Just like the lives of their fictional counterparts as portrayed by Hollywood, life as an FBI special agent can be thrilling, challenging and gratifying. Unlike the famous G-men of the silver screen, however, the duties of a modern agent go far beyond chasing gangsters and other public enemies, both in scope and sophistication.
FBI special agents are responsible for enforcing more than 300 federal statutes. This can include conducting investigations relating to terrorism and other national security issues, as well as civil rights violations, financial crimes, bank robberies, drug trafficking and organized crime.
As the Federal Bureau of Investigation notes on its website, “There is no such thing as a typical day for an FBI Special Agent.”
Like local law enforcement officers, special agents arrest suspects, collect evidence, testify in court, execute search warrants and interview witnesses. Unlike local officers, however, an FBI agent’s area of jurisdiction may span the entire nation and, in select cases, stretch overseas.
Job Outlook and Salary Range for FBI Special Agents
According to the FBI’s website, new special agents typically earn between $60,000 and $70,000, depending on where they are assigned. Agents can earn raises as they gain experience and promotions; those amounts are determined by the U.S. government pay scale. Special agents are also eligible for a full slate of benefits, including health and life insurance, vacation, sick pay and retirement.
Although the U.S. Bureau of Labor Statistics (BLS) does not provide specific employment projections for FBI special agents, jobs for law enforcement officers overall are expected to increase by 7% from 2010 to 2020.
Employment prospects and salary ranges typically vary based on an individual’s work history and educational qualifications.
Education and Training for FBI Special Agents
The FBI requires all of its employees to have at least a bachelor’s degree from an accredited college or university. The bureau doesn’t recommend any specific field of study but does say that degrees that develop research and analytical skills are helpful.
For example, a criminal justice degree would be useful. In addition, an accounting degree could be useful because agents who investigate white-collar crimes may be called on to dig through and interpret large amounts of financial records. Expertise in languages, computers or the sciences can be beneficial for prospective special agents, as well.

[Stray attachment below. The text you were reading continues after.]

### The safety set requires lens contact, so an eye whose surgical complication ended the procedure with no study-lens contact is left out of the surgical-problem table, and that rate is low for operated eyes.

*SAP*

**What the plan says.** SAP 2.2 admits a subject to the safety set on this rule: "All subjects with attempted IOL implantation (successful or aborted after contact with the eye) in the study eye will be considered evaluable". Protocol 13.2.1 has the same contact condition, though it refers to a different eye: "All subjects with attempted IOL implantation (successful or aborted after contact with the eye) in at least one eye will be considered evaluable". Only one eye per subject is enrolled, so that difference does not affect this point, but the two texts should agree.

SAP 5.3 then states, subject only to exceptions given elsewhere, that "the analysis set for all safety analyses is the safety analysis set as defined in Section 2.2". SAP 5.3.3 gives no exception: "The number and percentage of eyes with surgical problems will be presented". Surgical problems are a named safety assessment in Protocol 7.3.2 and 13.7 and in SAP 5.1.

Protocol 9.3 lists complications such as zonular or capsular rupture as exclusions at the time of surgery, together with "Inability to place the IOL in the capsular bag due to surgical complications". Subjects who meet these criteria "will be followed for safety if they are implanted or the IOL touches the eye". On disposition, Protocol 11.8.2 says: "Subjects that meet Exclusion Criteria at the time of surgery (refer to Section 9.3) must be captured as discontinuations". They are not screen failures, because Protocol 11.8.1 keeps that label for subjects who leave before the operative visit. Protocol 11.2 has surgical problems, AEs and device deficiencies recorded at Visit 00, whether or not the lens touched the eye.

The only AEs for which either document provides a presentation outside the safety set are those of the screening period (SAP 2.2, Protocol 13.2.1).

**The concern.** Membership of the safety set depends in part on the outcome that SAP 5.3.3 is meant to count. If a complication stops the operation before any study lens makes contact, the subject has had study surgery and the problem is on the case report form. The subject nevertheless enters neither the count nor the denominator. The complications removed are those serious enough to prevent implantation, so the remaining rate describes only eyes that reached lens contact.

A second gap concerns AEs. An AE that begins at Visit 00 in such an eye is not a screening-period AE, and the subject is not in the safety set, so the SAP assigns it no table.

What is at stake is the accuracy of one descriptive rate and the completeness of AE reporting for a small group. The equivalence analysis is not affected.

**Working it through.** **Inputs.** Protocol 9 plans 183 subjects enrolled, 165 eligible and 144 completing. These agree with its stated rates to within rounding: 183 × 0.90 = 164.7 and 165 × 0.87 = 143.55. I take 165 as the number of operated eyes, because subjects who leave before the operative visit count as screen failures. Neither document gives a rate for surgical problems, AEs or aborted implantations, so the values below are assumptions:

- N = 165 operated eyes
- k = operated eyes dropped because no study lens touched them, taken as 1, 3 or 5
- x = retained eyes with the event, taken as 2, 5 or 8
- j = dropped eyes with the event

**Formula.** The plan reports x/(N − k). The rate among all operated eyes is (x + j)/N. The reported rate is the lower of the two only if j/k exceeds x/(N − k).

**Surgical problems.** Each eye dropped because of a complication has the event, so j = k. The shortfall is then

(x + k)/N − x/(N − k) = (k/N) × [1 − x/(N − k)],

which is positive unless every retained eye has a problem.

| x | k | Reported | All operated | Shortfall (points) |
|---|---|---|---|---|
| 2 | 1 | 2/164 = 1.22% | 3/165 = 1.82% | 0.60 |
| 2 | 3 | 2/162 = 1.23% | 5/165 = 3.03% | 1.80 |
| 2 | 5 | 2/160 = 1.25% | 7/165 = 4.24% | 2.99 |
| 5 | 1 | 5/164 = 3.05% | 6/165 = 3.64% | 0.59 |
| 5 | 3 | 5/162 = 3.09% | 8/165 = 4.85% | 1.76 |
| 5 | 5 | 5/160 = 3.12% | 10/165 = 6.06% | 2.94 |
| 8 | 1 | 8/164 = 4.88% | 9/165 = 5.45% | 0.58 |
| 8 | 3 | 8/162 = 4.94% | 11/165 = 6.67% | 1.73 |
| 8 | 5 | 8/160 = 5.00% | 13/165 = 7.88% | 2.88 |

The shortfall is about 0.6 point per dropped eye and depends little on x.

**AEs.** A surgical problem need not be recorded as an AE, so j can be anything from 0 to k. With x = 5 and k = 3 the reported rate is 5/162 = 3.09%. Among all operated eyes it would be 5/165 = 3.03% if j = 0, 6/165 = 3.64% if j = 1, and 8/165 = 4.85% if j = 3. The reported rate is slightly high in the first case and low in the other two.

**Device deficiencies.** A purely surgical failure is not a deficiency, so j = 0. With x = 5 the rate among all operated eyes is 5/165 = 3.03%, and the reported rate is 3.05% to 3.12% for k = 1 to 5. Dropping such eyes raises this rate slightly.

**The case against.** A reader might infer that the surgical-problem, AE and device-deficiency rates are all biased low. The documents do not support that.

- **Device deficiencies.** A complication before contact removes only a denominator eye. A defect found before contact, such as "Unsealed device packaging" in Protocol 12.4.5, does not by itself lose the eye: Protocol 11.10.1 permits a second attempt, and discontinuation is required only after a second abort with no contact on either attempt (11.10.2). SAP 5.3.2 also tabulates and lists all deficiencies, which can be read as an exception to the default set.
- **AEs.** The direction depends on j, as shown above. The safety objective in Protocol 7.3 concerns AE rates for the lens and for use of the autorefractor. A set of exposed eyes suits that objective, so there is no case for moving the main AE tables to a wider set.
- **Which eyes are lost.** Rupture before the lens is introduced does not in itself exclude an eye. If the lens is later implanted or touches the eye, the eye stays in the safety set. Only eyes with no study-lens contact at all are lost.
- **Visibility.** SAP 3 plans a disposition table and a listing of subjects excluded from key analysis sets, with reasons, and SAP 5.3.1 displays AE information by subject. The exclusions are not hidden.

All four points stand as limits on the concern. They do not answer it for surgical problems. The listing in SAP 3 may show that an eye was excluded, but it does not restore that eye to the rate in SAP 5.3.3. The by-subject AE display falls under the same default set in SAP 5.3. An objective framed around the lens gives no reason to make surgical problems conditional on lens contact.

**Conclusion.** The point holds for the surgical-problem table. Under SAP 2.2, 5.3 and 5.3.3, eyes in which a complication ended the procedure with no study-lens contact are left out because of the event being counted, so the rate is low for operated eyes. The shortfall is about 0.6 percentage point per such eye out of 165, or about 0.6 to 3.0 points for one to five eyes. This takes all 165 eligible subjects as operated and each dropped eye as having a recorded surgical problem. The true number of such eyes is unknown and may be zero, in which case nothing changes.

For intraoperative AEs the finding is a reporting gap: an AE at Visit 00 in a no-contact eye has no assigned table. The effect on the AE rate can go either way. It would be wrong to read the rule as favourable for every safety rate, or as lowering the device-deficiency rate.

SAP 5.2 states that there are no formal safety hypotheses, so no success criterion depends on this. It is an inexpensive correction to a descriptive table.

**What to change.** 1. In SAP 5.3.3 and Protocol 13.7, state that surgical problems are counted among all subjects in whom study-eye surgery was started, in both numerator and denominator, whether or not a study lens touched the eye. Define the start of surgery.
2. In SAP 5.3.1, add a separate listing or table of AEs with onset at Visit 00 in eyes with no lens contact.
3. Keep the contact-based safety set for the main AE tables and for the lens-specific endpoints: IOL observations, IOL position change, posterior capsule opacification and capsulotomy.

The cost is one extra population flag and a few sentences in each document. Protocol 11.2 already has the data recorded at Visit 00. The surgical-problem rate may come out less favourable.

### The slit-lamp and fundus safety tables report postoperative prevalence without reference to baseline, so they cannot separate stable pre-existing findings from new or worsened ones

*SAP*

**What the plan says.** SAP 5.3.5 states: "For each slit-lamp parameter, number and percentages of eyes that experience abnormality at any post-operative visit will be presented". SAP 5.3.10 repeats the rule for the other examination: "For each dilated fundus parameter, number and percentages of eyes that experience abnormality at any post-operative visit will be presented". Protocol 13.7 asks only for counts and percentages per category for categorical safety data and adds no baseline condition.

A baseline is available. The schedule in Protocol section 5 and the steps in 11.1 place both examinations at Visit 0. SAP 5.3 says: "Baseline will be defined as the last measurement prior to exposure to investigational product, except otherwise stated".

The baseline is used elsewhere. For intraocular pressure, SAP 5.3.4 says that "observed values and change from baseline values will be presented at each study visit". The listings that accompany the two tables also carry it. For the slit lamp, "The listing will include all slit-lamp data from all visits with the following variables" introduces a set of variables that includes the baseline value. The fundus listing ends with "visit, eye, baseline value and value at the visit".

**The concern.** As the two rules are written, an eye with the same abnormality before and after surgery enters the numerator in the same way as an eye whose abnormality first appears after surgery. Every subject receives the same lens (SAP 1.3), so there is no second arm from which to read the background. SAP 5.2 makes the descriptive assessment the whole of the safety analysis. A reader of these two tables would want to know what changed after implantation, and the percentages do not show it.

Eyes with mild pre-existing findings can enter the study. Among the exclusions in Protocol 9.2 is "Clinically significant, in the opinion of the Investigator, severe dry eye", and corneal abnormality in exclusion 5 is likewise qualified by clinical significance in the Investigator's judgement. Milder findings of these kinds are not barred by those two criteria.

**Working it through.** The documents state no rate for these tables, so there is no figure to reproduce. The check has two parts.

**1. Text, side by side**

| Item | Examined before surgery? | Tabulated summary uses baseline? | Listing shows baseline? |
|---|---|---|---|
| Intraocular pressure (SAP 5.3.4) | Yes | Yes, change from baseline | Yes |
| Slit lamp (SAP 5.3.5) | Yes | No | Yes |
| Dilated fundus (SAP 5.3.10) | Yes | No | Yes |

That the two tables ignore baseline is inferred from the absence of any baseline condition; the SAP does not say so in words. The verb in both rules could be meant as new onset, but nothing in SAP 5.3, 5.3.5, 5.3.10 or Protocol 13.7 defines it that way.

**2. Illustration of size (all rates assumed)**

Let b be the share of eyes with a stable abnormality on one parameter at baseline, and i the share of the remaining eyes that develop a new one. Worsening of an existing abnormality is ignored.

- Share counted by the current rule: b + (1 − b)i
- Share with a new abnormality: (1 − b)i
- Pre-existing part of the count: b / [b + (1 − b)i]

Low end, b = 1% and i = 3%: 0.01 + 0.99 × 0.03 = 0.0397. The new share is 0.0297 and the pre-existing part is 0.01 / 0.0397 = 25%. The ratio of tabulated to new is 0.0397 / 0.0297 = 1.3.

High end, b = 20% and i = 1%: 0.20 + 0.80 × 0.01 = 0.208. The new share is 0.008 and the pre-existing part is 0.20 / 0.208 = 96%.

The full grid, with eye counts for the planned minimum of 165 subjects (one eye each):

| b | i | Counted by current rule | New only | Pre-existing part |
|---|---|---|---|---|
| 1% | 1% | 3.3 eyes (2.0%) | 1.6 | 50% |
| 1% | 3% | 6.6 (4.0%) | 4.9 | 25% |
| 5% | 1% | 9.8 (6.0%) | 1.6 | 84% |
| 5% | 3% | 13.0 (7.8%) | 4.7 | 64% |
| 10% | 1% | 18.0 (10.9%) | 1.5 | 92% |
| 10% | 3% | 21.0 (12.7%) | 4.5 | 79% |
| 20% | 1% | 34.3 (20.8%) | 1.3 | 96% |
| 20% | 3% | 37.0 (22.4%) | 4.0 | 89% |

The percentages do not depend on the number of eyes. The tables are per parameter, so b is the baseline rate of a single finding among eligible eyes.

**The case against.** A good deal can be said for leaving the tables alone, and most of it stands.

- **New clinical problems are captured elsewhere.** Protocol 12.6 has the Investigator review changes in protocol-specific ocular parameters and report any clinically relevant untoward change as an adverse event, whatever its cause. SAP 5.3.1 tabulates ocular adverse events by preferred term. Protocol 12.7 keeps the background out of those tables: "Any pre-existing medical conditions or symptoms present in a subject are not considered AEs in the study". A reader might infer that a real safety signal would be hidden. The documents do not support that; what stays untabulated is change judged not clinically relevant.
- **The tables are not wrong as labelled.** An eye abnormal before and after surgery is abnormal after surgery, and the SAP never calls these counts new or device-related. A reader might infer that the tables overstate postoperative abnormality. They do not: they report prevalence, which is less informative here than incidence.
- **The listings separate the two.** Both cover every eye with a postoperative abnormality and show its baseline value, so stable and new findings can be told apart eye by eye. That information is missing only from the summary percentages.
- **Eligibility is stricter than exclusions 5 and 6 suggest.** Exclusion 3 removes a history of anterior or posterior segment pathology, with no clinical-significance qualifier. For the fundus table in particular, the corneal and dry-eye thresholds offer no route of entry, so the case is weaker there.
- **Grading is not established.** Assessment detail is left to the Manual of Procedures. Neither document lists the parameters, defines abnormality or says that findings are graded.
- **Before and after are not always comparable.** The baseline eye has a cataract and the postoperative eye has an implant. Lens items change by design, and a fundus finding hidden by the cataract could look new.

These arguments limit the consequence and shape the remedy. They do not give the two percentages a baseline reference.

Internship opportunities, both paid and voluntary, are available at the bureau.
Every agent receives about 20 weeks of paid training at the FBI Academy in Quantico, Virginia. During this time, agents study a variety of subjects related to the job and also are schooled in key areas such as defensive tactics, firearms and physical fitness. Special agents continue training throughout their careers at the bureau in order to remain on top of the latest developments in investigative techniques and trends in criminal justice.
All applicants must be in top physical condition and be at least 23 years old but no older than 37 upon appointment as a special agent. The bureau also requires that all applicants be U.S. citizens or citizens of the Northern Mariana Islands.
If selected for employment, applicants can expect a rigorous background check that includes a polygraph and drug test.
Career Paths for FBI Special Agents
Once they have completed training, special agents are assigned to one of the bureau’s 56 field offices across the country. Many agents may spend the first several years of their careers in smaller offices rotating through various assignments and becoming experts in one of five designated career paths: Cyber, Criminal, Intelligence, Counterintelligence or Counterterrorism.
After three years, special agents receive additional specialized training in career paths. Special agents are also eligible to apply for management positions after completing three years in investigations.